Pitvipers quite rightly have a fearsome reputation, injecting their victims with venom from their sharp fangs, causing very painful bites. But there is more to pitvipers than a vicious bite; they are also well known for having heat-detecting organs, called pits, located between their nostrils and mouth,which allow them to sense the temperature of surrounding objects. Conventional wisdom suggests that the pits are highly accurate organs, allowing the snakes to `see' a detailed thermal map of their surroundings with pinpoint accuracy. However as George Bakken and Aaron Krochmal show in their latest paper, the vipers' pit organs might not give as clear an image as previously suspected(p. 2801). Pitvipers'pits are irregular, mushroom shaped cavities with a 1-3 mm long opening. A membrane at the back of the pit, covered in sensory receptors, responds to temperature changes. In order to understand what information is reaching the pit membrane, indicating what the snakes can `see' thermally, Bakken and Krochmal modelled the pit as an optical system. Thermal radiation travelling through the pit's opening and onto the membrane is much like light travelling through the opening in a simple pinhole camera.
First the model assumed that the pit would work like a perfect optical system, where all light (or heat) entering the pit would form a highly focussed point on the membrane. The second part of the model calculated how the thermal radiation entering the pit would heat up the membrane, stimulating the membrane's receptors. Because pits have no lenses, the thermal radiation entering the pit forms fuzzy, un-focussed points on the membrane. Therefore the third part of the model took into account the fact that each point is fuzzy, and overlaps with the points around it, and calculated the effect this had on the resulting image.
Having developed their model, the team recorded thermograms - essentially heat maps - of natural situations to show the temperatures and contrasts that the snakes are likely to encounter. By putting the temperature information from the thermograms into their model, they could calculate maps of what the snakes could `see'.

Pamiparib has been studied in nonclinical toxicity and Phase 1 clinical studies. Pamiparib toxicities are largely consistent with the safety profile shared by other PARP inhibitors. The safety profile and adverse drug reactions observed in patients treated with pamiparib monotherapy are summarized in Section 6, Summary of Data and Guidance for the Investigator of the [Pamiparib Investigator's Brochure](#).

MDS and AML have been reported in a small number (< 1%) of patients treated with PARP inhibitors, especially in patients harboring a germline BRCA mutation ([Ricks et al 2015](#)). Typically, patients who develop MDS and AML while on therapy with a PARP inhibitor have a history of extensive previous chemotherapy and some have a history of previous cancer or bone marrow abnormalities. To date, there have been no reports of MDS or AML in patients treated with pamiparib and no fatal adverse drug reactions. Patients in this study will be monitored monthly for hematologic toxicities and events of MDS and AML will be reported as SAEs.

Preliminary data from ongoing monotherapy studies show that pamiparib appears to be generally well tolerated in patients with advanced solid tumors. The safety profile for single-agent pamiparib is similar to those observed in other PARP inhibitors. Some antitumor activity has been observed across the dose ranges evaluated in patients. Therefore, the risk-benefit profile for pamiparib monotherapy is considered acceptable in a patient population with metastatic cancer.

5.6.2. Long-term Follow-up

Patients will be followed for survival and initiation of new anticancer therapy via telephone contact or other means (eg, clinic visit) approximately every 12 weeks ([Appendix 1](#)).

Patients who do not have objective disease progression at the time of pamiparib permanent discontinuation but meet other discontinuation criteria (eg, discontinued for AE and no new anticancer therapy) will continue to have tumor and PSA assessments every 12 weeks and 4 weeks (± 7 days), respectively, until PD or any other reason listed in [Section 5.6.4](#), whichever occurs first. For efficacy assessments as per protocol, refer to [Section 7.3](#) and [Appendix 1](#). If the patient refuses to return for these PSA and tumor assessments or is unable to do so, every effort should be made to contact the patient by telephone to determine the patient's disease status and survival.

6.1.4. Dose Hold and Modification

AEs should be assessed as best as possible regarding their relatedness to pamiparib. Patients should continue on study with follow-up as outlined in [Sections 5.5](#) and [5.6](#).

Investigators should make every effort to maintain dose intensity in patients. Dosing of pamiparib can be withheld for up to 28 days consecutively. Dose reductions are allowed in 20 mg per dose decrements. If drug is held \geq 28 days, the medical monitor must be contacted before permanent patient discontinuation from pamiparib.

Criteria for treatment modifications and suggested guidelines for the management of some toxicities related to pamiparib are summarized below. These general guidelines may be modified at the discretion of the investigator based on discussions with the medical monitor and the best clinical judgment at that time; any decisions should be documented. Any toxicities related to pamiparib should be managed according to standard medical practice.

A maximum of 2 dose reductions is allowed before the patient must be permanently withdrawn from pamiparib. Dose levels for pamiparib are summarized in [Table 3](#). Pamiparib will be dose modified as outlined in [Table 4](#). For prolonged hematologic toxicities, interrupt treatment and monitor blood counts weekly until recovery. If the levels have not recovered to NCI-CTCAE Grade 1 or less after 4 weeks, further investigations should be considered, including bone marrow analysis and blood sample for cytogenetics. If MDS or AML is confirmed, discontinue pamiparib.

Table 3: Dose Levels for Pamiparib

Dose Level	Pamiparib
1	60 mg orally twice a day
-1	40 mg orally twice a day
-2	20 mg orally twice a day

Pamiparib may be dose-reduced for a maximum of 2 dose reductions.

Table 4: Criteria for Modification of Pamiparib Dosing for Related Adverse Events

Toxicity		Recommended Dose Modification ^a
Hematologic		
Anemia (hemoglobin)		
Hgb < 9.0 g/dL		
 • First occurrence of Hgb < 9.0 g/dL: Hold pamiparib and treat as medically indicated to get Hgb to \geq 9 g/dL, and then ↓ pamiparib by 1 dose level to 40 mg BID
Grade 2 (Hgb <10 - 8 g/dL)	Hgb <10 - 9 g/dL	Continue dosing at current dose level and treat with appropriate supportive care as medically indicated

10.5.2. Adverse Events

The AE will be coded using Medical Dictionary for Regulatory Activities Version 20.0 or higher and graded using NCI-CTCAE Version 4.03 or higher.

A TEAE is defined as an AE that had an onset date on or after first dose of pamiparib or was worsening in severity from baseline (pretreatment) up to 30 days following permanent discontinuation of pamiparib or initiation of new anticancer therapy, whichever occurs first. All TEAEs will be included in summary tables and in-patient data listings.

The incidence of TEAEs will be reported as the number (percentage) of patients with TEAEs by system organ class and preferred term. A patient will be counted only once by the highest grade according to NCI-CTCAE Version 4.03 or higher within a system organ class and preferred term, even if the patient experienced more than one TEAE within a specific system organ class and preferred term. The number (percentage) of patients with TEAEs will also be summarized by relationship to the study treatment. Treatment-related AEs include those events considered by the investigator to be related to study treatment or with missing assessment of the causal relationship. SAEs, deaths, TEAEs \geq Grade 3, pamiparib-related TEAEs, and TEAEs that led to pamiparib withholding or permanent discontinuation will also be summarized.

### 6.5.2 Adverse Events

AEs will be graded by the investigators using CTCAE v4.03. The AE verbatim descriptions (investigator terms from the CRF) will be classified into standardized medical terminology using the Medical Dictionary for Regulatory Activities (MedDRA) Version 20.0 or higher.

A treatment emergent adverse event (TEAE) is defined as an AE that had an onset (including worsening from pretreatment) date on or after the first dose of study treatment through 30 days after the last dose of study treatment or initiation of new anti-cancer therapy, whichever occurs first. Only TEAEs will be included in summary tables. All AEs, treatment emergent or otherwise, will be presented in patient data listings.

They found that the size of the pit opening influenced both the resolution- or the `fuzziness' - of the image, and signal strength, or brightness. With a bigger opening, images are fuzzier, but brighter. `It looks like you lose more by making the image fuzzy than you gain by making it brighter', says Bakken. So on balance, smaller apertures appear to form a better image on the pit membrane. The team also found that prey such as a mouse was hard to detect even if they assumed that the membrane could pick up temperature differences of 0.001°C, because the image `smeared' over a large area of membrane. This meant that the mouse didn't show up as a temperature `hotspot',indicating that latching onto the strongest thermal signal is not a reliable way for a pitviper to be sure of getting a meal.
Scenes with larger targets and a strong thermal contrast, such as the cool opening to a rodent burrow, fared much better, supporting the team's idea that pits probably evolved to help the snakes regulate their body temperatures by seeking out warm or cool spots. Given that the model suggests that pitvipers'temperature sensing is not as accurate as previously thought, the team suspect that the snakes' brains might be sharpening up the thermal image formed on the pit membrane. Next they plan to find out whether the snakes do this, and if so, how they do it.